Low oil prices, turmoil keeps Mideast growth ‘subdued’: IMF

The International Monetary Fund said Wednesday a fall in oil prices and deepening turmoil in parts of the Middle East will keep growth in the region subdued this year at 2.5 percent.

Masood Ahmed, IMF director of the Middle East and Central Asia, said oil-exporting countries are facing tough choices as they brace for a $360 billion drop in revenues this year due to a drop in oil prices globally.

Among the hardest-hit countries by the drop in prices is the world's largest oil exporter, Saudi Arabia. The price of oil— the backbone of Saudi Arabia's economy — has fallen by about half since mid-2014. About 90 percent of the government's revenue comes from oil.

The IMF estimates Saudi Arabia will post a budget deficit of more than 20 percent of gross domestic product this year, amounting to between $100 billion to $150 billion.

The IMF's Middle East economic outlook report launched Wednesday said reforms in Gulf Arab countries that create more jobs and diversify economies outside of the oil sector are "all the more urgent."

"There are difficult decisions that will need to be made in terms of cutting spending," Ahmed told The Associated Press in an interview on the sidelines of the report's launch in Dubai.

"You could try to postpone some capital projects … you could look at energy prices, which are still subsidized or below international prices in most of the countries in the region."

Ahmed said the six oil-exporting countries of the Gulf Cooperation Council could gain $70 billion if they raised local energy prices to international market rates.

This year, the United Arab Emirates slashed gasoline subsidies, but the decision to hike prices in a country where the majority of residents are foreigners was likely less challenging than it will be for other GCC countries.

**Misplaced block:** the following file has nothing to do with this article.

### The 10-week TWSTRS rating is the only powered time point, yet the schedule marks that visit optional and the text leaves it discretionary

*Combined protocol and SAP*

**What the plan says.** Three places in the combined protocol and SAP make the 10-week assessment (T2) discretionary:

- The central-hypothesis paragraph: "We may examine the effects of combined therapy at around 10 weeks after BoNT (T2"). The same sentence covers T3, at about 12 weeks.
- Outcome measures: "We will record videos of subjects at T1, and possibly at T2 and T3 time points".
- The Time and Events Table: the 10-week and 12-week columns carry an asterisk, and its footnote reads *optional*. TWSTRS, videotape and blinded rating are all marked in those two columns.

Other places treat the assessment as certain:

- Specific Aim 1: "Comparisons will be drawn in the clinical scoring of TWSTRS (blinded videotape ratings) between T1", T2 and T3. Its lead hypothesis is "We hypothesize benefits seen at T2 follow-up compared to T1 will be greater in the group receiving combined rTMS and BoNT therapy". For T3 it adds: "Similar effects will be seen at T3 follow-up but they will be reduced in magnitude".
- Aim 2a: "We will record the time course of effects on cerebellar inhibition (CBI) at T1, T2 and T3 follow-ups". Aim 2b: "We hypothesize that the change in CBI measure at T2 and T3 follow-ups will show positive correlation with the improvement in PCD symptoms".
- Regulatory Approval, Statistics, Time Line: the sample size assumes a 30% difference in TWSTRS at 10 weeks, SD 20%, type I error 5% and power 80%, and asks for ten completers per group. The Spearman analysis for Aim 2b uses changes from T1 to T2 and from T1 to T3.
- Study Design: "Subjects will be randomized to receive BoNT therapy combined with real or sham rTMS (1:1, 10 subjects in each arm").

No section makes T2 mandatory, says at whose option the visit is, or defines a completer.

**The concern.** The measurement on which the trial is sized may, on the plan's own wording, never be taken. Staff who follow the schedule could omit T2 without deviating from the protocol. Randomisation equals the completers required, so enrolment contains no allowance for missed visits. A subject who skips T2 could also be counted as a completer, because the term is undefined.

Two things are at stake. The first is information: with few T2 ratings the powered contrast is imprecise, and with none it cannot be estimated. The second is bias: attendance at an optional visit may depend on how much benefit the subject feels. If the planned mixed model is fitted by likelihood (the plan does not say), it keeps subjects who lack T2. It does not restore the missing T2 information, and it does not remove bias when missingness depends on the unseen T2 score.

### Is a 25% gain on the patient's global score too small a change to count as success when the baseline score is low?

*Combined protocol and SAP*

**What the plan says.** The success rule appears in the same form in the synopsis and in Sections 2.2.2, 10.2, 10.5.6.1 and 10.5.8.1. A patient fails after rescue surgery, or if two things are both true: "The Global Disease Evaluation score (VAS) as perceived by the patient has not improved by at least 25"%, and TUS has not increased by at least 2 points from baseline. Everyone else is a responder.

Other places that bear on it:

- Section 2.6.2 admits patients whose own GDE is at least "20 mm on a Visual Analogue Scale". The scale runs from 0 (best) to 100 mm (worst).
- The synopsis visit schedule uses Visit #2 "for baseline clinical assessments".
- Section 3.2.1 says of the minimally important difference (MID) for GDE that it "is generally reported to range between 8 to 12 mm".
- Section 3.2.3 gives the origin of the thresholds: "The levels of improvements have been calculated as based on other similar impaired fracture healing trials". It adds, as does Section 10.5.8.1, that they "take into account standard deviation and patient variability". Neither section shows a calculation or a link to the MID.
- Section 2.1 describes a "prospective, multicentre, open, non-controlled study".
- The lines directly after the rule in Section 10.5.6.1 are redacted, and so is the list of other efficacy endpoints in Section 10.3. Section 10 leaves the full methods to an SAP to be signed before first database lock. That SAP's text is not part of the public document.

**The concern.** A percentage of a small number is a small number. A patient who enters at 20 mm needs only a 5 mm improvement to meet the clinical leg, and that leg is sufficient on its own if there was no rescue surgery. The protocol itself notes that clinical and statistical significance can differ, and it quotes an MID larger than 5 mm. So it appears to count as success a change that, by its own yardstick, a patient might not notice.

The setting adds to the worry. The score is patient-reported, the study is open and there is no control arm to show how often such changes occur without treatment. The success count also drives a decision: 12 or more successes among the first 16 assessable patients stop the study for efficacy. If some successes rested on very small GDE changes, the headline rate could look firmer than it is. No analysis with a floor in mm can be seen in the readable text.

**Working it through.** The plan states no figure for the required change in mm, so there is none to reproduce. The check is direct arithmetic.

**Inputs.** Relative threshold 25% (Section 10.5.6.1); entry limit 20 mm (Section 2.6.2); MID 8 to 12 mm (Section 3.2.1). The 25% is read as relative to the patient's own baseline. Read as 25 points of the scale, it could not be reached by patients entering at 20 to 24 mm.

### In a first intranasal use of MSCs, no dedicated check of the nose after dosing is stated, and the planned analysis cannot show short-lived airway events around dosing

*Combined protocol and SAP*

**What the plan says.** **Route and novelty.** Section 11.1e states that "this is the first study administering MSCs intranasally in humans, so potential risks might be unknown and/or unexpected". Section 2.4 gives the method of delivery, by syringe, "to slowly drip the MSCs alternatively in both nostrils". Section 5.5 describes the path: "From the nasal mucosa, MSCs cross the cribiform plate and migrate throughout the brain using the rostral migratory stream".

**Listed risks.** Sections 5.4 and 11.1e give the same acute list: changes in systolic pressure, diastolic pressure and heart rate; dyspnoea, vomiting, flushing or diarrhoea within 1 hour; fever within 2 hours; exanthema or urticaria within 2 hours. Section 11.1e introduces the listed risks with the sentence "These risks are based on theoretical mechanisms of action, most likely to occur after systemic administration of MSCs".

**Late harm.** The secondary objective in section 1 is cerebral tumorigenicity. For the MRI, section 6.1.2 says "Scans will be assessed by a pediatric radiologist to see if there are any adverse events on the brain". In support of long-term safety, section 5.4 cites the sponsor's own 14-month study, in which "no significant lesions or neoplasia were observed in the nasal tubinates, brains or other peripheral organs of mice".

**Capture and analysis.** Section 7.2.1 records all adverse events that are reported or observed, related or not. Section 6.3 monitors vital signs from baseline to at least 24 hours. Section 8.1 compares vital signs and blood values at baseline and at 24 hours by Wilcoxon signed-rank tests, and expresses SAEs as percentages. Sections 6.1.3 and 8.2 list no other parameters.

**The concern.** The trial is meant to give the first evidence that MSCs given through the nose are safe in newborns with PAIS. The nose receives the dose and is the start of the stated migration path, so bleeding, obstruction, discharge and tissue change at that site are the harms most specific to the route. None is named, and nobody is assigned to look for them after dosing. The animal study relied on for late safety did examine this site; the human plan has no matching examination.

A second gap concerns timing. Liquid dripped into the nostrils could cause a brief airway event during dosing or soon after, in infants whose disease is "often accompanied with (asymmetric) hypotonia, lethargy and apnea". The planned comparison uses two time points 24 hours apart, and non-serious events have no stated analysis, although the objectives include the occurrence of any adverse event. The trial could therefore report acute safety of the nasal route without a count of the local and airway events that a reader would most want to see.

More sensitive and difficult changes recommended by the IMF include reigning back spending on the public sector wage bill, which employs most Gulf citizens.

Meanwhile, the GCC countries of Saudi Arabia, the UAE, Qatar, Kuwait, Oman and Bahrain will need to create two million jobs in the next five years to accommodate their large young population and keep unemployment levels from rising.

War-wracked countries like Syria, Libya and Yemen continue to be the most devastated economically in the region. Neighboring countries like Jordan and Lebanon hosting refugees are also facing sustained economic pressures. Iraq's oil exports have allowed its economy to stay afloat, but it is stagnating, Ahmed said.

Libya and Yemen have lost a quarter of their GDP due to conflict and instability in the aftermath of the Arab Spring. Syria's economy has shrunk by half since the start of its civil war in 2011.

"If the war stops tomorrow in Syria and if they grow every year at 3 percent thereafter it will still be 20 more years, so a whole generation after 2010, before they get back to the level of income that they had before the war," Ahmed said.

Iran's prospects, meanwhile, are expected to improve with growth reaching at least 4 percent in the medium term through increased trade and investment with the easing of international sanctions.

Ahmed said Iran's economy will not undergo an immediate transformation, but sectors like tourism and the automobile industry can be strengthened to attract and sustain international investor interest.

The IMF said oil importers like Egypt, Morocco and Pakistan are expected to see growth of more than 4 percent this year in part due to reforms to the business environment.

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